Plagiarism, Attribution Theory, and BBQ Becky
So I’m working on my M.Ed in Educational Leadership at Belhaven University. One good thing about the program is it includes subscriptions to some useful software. The Microsoft Office suite and Grammarly are examples. The University has also purchased a subscription to a not so useful platform — Turnitin. Turnitin has become the bane of my graduate student existence.
A quick and dirty summary of Turnitin. It is an educational SaaS company that uses technology to help teachers identify “unoriginal content” by highlighting similarities to their massive database of internet, academic, and student paper content. Students upload their papers to Turnitin, and Turnitin processes the document and assigns an originality score. The originality score is a percentage of the words in a paper that are unoriginal. Unfortunately, many schools use Turnitin merely for the originality score.
You can see the danger in just looking at an originality score. My worst experience — when a professor initially refused to grade any student’s paper if their originality score was above an arbitrary threshold. The problem was this particular assignment required us to cite court cases in our response. Well…to Turnitin’s algorithms, San Antonio Independent School District v. Rodriguez is the same “plagiarism” as copying someone’s original thoughts about the case. By default, Turnitin even includes reference pages when calculating the originality percentage. Turnitin has also faced controversies because of privacy concerns and copyright issues.
My biggest annoyance with Turnitin and any educational software is when educators try to use the technology as a substitute for common sense. Turnitin and similar services help foster an adversarial relationship between teachers and students. Instead of reading students’ work, considering context, and I don’t know…teaching, some educators on all levels are looking for shortcuts. Over a decade of experience as a teacher and a lifetime as a student have taught me that in education — there are no shortcuts.
Computers are best at things like storage, calculation, and analysis. For example, comparing the originality of an essay to a database of millions of essays. Computers are pretty good at that sort of thing. Where humans shine is taking the results of the computer’s analysis and giving the numbers meaning by using experience, skill, and context. That’s teaching.
The costs of relying too heavily on sites like Turnitin is they encourage suspicion and cynicism. At first, I was offended and angry with my professor, not because of Turnitin itself, but because her message intimated that every student with an originality score above x, must be a cheater. That’s the danger with shortcuts in education. They discourage teachers from assuming positive intent. Do some students cheat? Of course! Should schools pay thousands of dollars for a subscription service to try to identify the small percentage of cheating graduate students? I doubt it. Surely those dollars would be better spent elsewhere.
Although it seems like I spent 500 words complaining about plagiarism software (and I sorta, kinda did), my beef is with how the technology underscores the negativity in our society.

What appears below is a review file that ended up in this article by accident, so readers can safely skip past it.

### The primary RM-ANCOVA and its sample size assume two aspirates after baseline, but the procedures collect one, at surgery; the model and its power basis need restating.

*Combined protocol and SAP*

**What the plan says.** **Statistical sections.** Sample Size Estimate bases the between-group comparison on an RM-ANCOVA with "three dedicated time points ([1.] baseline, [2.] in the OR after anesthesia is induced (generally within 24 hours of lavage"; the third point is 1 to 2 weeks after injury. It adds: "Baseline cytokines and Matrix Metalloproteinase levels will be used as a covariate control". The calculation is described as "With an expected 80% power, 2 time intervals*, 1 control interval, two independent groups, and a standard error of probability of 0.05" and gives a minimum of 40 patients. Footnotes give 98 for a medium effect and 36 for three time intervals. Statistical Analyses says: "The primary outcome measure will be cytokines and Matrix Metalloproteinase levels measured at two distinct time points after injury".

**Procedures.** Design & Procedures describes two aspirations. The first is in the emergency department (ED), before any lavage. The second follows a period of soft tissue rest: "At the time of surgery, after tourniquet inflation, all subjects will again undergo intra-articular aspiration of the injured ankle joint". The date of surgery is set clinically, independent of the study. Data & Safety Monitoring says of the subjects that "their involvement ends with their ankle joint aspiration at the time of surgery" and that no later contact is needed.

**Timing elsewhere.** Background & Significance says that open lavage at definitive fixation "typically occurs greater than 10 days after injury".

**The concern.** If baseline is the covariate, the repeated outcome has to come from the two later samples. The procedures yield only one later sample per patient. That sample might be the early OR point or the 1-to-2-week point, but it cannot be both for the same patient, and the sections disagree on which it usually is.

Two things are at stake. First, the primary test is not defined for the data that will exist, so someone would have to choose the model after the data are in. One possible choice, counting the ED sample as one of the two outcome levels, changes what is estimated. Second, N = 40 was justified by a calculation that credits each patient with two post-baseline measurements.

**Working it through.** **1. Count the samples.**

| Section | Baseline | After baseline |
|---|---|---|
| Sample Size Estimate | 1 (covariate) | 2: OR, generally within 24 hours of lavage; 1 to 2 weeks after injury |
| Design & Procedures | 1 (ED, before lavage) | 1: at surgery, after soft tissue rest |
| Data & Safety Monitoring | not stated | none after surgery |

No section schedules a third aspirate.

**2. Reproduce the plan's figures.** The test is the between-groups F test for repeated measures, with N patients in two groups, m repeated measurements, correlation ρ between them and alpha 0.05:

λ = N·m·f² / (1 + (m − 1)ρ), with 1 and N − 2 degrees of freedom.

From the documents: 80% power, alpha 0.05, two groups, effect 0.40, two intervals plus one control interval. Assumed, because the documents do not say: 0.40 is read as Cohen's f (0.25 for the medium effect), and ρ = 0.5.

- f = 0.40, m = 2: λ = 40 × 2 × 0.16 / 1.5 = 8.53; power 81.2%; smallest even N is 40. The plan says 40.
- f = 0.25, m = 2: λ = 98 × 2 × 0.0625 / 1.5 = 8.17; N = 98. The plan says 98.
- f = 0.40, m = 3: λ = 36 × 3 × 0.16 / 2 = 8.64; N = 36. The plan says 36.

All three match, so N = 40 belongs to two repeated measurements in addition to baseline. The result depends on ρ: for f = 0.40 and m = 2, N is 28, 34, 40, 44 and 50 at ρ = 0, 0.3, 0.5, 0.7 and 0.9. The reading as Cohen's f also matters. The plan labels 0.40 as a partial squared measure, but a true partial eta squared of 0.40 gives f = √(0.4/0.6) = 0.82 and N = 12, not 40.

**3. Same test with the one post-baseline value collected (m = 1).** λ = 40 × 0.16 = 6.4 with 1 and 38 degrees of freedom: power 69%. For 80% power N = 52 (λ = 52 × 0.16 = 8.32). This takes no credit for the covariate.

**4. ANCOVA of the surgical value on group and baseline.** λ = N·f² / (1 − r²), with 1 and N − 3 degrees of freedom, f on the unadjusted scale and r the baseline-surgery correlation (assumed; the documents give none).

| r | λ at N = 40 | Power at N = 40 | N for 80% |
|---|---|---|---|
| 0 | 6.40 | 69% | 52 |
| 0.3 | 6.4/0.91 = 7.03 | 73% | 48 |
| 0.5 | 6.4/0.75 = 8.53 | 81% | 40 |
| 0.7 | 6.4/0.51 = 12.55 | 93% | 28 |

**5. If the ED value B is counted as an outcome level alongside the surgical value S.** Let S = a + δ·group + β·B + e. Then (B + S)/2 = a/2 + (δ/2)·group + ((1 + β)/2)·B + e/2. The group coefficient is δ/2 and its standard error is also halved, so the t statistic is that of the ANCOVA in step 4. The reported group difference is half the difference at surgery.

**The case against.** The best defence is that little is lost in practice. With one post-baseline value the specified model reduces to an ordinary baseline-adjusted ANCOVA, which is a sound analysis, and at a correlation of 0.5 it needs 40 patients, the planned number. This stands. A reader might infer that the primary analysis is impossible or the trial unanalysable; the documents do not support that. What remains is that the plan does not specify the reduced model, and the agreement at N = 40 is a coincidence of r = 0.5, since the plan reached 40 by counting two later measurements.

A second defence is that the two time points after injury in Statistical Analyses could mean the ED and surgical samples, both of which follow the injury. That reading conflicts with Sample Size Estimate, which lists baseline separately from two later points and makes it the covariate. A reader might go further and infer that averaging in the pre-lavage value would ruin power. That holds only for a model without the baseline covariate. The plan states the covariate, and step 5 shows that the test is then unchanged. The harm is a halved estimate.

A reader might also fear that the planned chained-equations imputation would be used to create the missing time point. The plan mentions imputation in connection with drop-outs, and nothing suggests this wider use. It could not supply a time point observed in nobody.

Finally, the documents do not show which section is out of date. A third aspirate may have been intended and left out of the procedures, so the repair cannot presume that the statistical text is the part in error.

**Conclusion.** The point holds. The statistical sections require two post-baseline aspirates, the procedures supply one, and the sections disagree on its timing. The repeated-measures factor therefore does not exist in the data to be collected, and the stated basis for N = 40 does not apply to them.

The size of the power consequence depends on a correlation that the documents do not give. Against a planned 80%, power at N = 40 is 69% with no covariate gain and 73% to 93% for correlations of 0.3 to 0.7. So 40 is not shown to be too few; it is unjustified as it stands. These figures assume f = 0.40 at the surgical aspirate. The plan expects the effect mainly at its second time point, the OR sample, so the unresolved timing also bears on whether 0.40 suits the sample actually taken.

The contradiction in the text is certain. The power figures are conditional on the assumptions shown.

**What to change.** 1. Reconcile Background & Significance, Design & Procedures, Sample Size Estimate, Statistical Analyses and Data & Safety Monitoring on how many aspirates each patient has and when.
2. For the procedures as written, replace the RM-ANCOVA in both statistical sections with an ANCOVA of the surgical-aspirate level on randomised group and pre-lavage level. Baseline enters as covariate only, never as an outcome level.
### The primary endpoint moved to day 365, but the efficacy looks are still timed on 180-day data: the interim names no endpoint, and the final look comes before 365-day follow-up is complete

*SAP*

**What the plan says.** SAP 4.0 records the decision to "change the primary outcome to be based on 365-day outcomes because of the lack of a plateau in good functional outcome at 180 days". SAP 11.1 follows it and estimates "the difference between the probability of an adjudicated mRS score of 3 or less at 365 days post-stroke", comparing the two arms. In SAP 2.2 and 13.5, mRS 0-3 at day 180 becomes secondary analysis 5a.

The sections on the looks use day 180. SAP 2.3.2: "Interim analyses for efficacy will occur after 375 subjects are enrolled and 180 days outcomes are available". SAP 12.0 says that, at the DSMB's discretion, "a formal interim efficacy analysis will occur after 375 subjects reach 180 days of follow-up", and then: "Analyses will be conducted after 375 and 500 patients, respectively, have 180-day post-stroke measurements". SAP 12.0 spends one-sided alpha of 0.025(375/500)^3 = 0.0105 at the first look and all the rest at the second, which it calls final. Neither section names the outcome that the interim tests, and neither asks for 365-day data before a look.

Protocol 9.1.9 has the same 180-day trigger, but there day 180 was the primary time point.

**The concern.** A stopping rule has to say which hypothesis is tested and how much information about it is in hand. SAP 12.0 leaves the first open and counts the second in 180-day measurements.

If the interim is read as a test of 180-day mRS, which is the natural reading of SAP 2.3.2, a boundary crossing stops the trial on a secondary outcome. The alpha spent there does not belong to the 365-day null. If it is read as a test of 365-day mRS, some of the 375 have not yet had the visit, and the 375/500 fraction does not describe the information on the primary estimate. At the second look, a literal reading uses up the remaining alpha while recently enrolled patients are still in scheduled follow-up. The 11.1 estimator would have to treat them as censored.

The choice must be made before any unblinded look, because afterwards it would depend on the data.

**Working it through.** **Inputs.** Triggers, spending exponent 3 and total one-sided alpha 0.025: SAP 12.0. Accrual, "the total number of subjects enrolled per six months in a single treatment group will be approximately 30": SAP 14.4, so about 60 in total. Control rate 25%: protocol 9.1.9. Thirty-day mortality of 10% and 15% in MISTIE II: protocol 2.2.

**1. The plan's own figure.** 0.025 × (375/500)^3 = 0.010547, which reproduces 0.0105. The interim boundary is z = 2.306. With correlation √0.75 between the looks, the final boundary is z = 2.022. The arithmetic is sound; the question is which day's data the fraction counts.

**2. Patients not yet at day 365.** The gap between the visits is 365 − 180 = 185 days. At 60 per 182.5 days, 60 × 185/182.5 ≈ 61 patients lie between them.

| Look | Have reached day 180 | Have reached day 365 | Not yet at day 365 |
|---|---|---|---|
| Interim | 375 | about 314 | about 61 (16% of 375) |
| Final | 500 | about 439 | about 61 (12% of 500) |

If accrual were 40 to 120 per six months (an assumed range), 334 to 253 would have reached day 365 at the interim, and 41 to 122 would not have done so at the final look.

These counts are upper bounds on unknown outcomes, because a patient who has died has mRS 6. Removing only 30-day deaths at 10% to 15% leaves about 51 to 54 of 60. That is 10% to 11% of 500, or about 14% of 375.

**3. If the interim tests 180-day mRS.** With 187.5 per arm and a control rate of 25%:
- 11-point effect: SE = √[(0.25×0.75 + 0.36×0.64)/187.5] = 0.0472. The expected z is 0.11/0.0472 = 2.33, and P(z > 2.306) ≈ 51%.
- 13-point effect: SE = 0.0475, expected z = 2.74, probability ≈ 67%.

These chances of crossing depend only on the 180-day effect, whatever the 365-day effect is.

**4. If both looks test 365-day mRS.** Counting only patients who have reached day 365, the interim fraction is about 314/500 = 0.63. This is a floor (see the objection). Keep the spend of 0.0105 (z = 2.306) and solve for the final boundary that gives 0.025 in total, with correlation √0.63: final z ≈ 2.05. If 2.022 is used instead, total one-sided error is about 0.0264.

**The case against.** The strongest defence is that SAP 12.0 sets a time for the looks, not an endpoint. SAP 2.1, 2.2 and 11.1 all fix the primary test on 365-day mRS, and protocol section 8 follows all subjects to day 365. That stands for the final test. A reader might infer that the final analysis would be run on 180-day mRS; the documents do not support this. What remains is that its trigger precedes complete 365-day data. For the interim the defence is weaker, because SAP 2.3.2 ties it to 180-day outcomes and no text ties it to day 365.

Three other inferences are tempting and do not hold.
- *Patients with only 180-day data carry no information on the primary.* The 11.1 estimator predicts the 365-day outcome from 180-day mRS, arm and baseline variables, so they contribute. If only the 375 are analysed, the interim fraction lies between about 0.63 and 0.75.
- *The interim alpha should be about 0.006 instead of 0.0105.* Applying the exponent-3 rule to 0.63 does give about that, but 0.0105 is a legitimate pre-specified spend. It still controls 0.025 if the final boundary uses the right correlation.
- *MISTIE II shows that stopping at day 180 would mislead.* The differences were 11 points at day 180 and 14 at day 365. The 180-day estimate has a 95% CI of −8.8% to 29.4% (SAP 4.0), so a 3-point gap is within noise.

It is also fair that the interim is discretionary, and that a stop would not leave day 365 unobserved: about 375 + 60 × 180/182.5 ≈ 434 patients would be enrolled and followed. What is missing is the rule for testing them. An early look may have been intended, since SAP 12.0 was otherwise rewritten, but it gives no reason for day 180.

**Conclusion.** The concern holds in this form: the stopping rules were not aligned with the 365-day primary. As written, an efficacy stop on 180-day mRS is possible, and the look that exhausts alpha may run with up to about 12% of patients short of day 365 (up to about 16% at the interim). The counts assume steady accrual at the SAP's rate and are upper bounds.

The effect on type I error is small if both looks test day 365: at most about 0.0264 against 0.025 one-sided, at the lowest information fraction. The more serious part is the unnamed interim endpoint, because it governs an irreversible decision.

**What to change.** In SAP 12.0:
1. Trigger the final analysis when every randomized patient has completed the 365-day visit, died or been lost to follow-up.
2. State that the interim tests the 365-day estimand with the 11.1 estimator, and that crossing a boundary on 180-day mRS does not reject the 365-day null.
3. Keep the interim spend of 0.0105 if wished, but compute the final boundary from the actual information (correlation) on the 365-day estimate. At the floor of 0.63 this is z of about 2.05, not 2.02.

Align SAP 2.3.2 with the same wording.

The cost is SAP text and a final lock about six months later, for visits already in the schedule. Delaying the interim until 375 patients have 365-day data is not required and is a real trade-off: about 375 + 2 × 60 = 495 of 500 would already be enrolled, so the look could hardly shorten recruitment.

Fundamental Attribution Error
Attribution theory is concerned with how and why people explain events the way they do. The fundamental attribution error is the tendency to explain another person’s behavior primarily in terms of their internal characteristics while ignoring external factors.
In education, teachers commit the fundamental attribution error when they attribute educational outcomes entirely to internal characteristics of students without considering external circumstances. Or when teachers attribute students’ academic failure to laziness or lack of motivation instead of considering external, environmental possibilities. That’s why I’m suspicious of the new “grit” movement. This phenomenon proposes that the only thing poor kids need to succeed academically is a little perseverance. This article explains the silliness of that argument far better than I could. The heart of the matter is minority students, especially low-income minority students have enough grit to last a lifetime. If a student with no water, no lights, and no food even makes it to school…that’s grit. I’ve seen it. If more teachers flipped their attributional style and assumed positive intent, schools would get a lot more accomplished.
Moreover, if people, in general, would assume positive intent, the world would be a better place. An example that comes to mind is BBQ Becky and her ilk. There’s been a rash of recent events where white people have called the police on black people for the most trifling reasons: barbecuing, napping, sitting in Starbucks, selling water, swimming…the list goes on and on. And that’s just in the year of our Lord 2018. Black people have to explain and defend everything they do. What is more mundane than taking a nap or sitting in Starbucks? Just a little attribution adjustment would go a long way.
Circling back to my graduate studies…as I finish up the program, I’ve decided to use this space to review the material from my classes and start writing about my interests in the intersection of education and data science. Writing about what I learned a year ago and applying that information to public data will hopefully help cement the concepts that are on the licensing exam. I can only afford to take it once!